Professional Studies for Screen-Based Media
Foundation Degree South West
Market Segmentation

Segmentation strategies


There are many ways in which a market can be segmented. A marketer will need to decide which strategy is best for a given product or service. Sometimes the best option arises from using different strategies in conjunction. Approaches to segmentation result from answers to the following questions: where, who, why and how? Jon Weaver, Marketing Manager at Bournemouth Borough Council applies a multi-strategy approach to identify segments.

Jon Weaver, Marketing Manager, Bournemouth Borough Council

Figure 7.2 Types of segmentation

Geographic segmentation: Where?
A market can be divided according to where consumers are located. On a trip abroad you might have noticed that people enjoy more outdoor activities than back home. You could also be surprised by the amount of people that like drinking hot coffee at the beach in Rio de Janeiro. If you visit this website you will see differences in food preferences around the world.

Understanding cultural differences between countries could be pivotal for business success, consequently marketers will need to tailor their strategies according to where consumers are.

Geographic segmentation is the division of the market according to different geographical units like continents, countries, regions, counties or neighbourhoods. This form of segmentation provides the marketer with a quick snapshot of consumers within a delimited area.

Geographic segmentation can be a useful strategy to segment markets because it:

  • provides a quick overview of differences and similarities between consumers according to geographical unit;
  • can identify cultural differences between geographical units;
  • takes into consideration climatic differences between geographical units;
  • recognises language differences between geographical units.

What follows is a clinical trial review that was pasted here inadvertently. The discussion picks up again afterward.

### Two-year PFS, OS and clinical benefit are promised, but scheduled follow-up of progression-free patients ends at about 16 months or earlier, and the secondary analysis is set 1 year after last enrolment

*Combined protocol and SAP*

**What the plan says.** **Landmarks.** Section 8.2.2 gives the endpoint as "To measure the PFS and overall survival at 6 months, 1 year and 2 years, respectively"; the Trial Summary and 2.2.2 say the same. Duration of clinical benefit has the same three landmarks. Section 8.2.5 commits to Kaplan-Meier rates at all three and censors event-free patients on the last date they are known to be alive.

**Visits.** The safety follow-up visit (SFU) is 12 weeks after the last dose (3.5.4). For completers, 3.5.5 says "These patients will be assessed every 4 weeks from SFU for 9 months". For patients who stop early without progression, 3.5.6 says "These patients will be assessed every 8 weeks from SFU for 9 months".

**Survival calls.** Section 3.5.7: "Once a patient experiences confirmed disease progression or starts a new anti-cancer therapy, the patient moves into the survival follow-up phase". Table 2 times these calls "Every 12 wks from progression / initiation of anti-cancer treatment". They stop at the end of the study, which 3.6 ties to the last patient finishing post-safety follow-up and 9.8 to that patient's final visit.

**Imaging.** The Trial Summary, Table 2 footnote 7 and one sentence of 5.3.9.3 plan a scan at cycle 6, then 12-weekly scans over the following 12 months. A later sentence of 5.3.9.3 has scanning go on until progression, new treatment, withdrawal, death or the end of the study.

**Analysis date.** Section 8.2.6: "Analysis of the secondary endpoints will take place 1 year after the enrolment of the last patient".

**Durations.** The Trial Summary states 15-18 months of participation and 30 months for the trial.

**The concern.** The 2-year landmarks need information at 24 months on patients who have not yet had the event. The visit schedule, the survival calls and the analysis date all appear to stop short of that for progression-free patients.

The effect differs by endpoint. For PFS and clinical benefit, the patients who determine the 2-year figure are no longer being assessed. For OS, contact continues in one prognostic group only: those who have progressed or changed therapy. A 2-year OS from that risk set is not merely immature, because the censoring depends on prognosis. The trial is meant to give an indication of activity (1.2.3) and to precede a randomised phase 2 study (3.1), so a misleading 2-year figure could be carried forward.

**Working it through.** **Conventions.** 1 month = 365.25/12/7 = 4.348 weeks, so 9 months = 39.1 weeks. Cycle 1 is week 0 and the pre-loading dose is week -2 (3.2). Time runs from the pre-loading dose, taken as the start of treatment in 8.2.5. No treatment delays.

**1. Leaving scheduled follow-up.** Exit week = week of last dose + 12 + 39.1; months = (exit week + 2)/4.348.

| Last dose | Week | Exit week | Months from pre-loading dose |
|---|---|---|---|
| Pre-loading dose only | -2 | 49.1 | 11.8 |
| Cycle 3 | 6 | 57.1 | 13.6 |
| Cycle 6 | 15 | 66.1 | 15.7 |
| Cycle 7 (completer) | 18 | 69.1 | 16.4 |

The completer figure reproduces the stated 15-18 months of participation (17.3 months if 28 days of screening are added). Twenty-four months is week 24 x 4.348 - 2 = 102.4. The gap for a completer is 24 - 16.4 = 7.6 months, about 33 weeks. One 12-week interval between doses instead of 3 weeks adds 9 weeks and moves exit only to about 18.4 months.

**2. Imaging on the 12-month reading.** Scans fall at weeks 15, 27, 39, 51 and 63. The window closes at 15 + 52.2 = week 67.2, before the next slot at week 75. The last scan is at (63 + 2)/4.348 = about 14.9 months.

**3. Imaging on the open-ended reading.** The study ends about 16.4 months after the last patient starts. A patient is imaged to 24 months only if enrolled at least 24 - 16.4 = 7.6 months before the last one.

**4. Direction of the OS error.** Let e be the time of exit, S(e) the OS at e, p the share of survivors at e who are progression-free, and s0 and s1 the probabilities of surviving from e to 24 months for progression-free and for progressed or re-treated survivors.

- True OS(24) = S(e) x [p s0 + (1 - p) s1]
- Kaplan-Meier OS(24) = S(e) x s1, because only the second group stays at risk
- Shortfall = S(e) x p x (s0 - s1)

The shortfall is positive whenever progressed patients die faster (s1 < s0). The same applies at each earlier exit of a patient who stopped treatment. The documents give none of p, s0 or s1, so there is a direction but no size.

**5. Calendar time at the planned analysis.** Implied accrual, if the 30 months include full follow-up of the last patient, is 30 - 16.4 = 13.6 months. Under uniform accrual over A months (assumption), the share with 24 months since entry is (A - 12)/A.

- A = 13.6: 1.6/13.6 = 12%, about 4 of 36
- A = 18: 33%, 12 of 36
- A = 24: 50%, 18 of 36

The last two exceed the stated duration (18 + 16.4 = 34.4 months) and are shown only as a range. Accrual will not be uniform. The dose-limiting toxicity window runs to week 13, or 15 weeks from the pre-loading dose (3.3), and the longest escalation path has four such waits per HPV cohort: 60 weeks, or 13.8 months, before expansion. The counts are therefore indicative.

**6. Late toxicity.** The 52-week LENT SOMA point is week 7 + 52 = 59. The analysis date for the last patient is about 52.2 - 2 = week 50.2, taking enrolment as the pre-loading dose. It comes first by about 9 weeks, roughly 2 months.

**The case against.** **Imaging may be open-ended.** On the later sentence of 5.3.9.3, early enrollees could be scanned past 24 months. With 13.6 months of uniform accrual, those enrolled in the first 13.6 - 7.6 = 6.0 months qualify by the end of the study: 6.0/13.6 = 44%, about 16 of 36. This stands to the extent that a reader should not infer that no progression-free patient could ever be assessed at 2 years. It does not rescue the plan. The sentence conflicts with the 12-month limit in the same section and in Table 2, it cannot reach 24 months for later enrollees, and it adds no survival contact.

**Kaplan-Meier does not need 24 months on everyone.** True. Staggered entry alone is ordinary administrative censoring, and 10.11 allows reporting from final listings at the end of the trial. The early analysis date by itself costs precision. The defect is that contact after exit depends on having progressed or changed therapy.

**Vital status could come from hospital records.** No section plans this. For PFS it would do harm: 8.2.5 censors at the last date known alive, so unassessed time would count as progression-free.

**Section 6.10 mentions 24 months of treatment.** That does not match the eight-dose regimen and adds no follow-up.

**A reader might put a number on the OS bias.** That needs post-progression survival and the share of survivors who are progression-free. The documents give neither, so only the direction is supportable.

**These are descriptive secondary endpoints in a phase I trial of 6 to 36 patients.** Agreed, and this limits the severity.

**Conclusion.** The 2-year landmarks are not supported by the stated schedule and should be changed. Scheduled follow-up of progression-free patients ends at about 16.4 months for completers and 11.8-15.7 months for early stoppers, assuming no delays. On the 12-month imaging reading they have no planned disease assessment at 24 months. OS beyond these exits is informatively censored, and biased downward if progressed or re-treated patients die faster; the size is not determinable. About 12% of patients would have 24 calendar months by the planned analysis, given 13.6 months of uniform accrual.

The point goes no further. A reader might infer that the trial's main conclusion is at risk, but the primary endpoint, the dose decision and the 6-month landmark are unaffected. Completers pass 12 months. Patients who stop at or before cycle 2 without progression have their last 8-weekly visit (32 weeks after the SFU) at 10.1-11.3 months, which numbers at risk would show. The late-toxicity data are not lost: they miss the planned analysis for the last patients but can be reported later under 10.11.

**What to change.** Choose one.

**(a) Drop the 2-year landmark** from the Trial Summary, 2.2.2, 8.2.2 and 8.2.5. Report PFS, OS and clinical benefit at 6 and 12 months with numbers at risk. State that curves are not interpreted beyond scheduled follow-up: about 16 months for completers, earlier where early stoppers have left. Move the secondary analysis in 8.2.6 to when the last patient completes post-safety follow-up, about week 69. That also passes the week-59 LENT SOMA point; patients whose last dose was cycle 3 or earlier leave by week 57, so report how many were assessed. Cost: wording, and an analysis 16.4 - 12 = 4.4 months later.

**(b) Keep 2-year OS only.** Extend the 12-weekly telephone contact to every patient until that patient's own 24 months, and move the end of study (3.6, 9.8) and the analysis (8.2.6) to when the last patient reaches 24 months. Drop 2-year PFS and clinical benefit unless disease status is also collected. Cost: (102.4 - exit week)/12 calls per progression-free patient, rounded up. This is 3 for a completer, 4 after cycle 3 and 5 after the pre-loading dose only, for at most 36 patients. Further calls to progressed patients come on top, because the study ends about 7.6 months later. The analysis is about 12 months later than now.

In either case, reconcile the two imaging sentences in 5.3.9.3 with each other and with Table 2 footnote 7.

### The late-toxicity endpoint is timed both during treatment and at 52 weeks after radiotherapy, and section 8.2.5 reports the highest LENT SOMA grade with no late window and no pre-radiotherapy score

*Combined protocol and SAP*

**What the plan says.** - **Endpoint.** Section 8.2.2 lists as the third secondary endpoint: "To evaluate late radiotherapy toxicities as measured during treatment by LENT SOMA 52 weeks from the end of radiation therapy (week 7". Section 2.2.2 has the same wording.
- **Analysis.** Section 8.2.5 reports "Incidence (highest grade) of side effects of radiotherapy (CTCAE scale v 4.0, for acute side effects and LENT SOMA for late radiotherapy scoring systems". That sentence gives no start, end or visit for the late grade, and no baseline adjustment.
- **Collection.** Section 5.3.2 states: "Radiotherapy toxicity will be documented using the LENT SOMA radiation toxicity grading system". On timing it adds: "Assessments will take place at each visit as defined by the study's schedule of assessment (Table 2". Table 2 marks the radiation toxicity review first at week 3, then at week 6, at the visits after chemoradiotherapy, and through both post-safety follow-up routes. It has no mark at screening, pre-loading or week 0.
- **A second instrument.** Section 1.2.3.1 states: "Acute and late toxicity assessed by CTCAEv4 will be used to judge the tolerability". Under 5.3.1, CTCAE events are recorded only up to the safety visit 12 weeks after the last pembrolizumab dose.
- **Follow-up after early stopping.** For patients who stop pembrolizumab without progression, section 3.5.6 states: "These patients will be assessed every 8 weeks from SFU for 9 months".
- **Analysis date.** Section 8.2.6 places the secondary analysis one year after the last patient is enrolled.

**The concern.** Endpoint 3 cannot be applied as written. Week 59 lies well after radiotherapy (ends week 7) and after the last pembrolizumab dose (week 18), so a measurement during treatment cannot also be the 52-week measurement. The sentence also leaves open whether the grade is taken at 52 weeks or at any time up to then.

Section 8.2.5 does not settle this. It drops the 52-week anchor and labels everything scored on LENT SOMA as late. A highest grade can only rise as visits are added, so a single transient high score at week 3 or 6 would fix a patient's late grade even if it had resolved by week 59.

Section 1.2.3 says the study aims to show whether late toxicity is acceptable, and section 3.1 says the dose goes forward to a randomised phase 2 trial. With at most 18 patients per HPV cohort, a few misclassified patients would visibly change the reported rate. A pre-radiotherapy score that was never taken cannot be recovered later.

But this strategy fails to take into consideration other important variables such as personality, age and consumer lifestyles. Failing to recognise this could hinder a company's potential for success.

For example some youth groups across the world appear to be somewhat similar. Youth groups will tend to listen to similar music and follow similar fashion trends. If you were to do a quick check of people's nationalities in a 18s-30s club in Mexico, you would find a very international clientele. You might have found that you can befriend foreign people of your same age easily because you share common interests.

Demographic segmentation: Who?
A very popular form of dividing the market is through demographic variables. Understanding who consumers are will enable you to more closely identify and understand their needs, product and services usage rates and wants.

Understanding who consumers are requires companies to divide consumers into groups based on variables such as gender, age, income, social class, religion, race or family lifecycle [insert diagram g].

A clear advantage of this strategy over others is that there are vast amounts of secondary data available that will enable you to divide a market according to demographic variables

Figure 7.3 Demographic segmentation



under 6,

Bachelor State,
Newly Wed: No kids
Full Nest 1: w/child
under 6
Full nest 2: Youngest
child over 6
Full nest 3: Older
married couples with
dependent children
Empty nest 1: Older
couples no children at
Empty nest 2: Retired
Solitary survivor: Still
in the labor force
Solitary survivor:

Under 5,000;

A = Upper, upper
B = Upper lower
C1= middle class
C2= Working class (skilled workers)
D= upper lowers
E= Lower, lower

If you visit the National Statistic website you should be able to find for example how many adults have access to the Internet or how many females live in Dorset. Marwell Zoo uses this sort of segmentation in order to identify the specific needs of key segments.

Heather Moore, Marketing and Promotions Officer Marwell Zoo, Hampshire

Demographic variables are commonly used in indexes and databases measuring consumers' preferences for brands, products and media. See for example, the TGI (Target Group Indexes) where marketers can find detailed information as to who buys what.

Recently, both demographic and geographic segmentation have been used in conjunction to create geo-demographic segmentation. CACI Market Analysis Group (you can see CACI case studies here) developed ACORN (a classification of residential neighbourhoods) a widely used source for geographic segmentation that uses 40 variables to identity for example what consumers within a specific neighbourhood earn and buy.